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Preparing a Child To Ski Reprinted from BBC.com

There's a fine art to making skiing with children successful, and preparation is one of the key factors - without it there is a greater chance of unhappiness, cold-related health problems and broken bones.

Prepare before you go:

young skiersA couple of lessons on the dry slopes are a must to get the child familiar with what it's all about and take away some of the fear when they arrive on strange territory. It will also help you to pinpoint possible physical problems with equipment, such as unusually wide feet. The other essential is to take out medical insurance which covers skiing.

Pack carefully. When you pack for the holiday be sure to include:

  • Any current medications the family are taking;
  • Plenty of pain relieving treatments such as paracetamol or ibuprofen syrups - there will be inevitable aches and pains;
  • Arnica cream - just the thing for bruised aching limbs;
  • Aromatherapy rubs, bubble baths, and any other favourite soothing remedies;
  • A stretchy bandage and plenty of plasters for blistered feet.

young skierPrepare for the snow each morning:

  • Start with a hearty breakfast, packed with carbohydrates (such as cereal) to provide fuel both for skiing and keeping warm.
  • Insist on plenty of warm clothing. Temperatures can fall fast on the mountain, and children often fail to anticipate how cold they can get.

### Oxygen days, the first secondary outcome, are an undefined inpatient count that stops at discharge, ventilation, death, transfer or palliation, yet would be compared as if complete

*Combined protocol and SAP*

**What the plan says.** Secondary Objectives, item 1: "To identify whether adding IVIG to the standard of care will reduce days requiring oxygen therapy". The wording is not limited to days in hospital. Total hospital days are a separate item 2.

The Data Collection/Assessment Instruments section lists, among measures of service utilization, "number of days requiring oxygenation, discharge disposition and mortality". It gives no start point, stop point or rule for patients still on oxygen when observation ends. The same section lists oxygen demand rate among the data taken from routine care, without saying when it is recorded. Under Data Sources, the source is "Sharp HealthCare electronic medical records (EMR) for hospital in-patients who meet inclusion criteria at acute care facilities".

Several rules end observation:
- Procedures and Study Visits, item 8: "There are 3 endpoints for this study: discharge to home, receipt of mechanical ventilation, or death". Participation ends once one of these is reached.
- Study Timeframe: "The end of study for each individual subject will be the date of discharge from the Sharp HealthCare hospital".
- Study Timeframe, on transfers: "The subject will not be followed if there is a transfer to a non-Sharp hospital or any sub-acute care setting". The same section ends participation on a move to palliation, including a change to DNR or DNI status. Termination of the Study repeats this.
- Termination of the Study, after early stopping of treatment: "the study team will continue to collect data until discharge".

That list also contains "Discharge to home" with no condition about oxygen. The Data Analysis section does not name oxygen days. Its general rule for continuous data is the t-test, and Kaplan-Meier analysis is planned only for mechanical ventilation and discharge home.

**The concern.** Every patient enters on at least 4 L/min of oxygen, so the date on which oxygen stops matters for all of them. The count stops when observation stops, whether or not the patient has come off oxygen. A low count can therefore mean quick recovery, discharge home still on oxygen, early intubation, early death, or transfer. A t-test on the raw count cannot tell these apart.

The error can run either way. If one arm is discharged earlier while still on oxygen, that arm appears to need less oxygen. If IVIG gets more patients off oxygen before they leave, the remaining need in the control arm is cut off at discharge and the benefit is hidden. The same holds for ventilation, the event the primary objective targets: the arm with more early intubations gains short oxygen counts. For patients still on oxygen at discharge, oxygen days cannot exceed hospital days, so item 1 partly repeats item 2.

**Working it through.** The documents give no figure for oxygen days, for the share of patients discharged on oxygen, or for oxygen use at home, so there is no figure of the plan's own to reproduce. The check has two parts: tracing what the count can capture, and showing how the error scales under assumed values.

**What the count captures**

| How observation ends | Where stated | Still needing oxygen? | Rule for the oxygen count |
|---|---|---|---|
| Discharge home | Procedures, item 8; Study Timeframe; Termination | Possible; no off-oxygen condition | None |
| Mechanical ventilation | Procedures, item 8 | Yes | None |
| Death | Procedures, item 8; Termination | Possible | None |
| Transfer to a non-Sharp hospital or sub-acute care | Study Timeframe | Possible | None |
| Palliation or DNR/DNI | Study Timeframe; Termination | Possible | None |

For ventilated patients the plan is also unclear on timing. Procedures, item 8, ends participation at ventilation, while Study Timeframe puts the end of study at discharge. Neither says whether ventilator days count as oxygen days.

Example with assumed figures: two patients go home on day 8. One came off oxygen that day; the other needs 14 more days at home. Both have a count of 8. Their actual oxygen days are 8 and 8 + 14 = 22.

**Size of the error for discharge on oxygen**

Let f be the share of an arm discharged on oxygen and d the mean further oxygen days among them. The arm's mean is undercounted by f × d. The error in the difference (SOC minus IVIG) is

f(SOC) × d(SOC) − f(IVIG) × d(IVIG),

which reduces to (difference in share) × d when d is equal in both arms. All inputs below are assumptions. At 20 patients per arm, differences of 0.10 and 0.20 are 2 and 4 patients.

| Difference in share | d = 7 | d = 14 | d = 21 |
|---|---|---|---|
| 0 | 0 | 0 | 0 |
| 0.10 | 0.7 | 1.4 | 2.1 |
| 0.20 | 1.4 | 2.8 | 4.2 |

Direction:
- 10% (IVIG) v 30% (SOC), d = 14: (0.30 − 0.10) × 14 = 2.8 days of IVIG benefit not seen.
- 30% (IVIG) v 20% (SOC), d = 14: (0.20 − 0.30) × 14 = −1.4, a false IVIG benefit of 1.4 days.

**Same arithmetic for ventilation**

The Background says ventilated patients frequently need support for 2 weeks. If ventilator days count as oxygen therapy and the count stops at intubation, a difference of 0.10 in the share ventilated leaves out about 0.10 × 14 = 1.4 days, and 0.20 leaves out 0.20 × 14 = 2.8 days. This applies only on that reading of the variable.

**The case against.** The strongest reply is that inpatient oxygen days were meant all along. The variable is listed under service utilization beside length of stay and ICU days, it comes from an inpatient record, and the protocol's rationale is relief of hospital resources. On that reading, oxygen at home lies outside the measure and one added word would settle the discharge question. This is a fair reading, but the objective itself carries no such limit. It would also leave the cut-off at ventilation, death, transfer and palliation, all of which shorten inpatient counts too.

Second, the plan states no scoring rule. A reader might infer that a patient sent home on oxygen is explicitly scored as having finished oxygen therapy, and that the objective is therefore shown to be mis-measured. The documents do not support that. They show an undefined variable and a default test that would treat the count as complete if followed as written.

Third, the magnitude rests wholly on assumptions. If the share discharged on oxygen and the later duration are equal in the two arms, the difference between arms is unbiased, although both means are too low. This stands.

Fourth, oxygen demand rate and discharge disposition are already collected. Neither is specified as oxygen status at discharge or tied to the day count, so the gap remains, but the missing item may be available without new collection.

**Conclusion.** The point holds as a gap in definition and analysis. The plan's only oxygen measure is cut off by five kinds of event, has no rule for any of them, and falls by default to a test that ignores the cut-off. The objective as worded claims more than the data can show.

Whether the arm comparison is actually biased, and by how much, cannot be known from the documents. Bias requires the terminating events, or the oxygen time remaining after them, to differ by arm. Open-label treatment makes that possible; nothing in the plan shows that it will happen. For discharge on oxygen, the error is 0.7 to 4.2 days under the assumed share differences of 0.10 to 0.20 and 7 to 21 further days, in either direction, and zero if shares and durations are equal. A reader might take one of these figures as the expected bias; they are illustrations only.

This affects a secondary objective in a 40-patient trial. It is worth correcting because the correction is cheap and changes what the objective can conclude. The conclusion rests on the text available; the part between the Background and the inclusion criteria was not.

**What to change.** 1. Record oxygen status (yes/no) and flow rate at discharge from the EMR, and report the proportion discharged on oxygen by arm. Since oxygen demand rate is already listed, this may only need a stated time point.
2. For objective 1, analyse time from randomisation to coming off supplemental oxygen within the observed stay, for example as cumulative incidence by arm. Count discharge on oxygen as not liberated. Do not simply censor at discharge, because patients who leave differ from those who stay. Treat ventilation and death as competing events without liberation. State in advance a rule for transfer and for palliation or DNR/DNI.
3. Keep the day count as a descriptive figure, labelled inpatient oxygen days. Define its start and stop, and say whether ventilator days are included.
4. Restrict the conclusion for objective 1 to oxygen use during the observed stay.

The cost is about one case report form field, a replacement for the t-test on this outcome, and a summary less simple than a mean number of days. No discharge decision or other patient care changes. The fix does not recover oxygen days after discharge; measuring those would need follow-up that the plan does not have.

• Several thin layers are best. A hat is essential - more heat is lost through the head that any other body part.
  • Gloves are also vital - I send my children out with two sets as they get wet and cold so quickly.
  • A proper ski helmet and goggles are needed to protect eyes and head.
  • Cover exposed skin with sunscreen factor 15+.
  • Tuck the following in their pockets: lip balm; more sunscreen; a bar of chocolate and some sweets (instant refuelling).

Avoiding injuries: Injuries on the ski slopes are directly related to age, ability, conditions, and equipment, as well as tiredness.

    Make sure:
  • Their ski equipment is suitable for them and their ability.
  • The bindings on their skis are adjusted for easy release - many serious accidents among children are a result of bindings which don't release when the child falls.
  • Lessons are from qualified instructors (ideally in your native tongue).
  • Take adverse weather reports seriously.
  • No matter how much you yearn for a downhill champion to keep you company on the black runs, don't push your children too hard or overestimate their ability. That's when accidents happen.
  • When they say they have had enough, stop.

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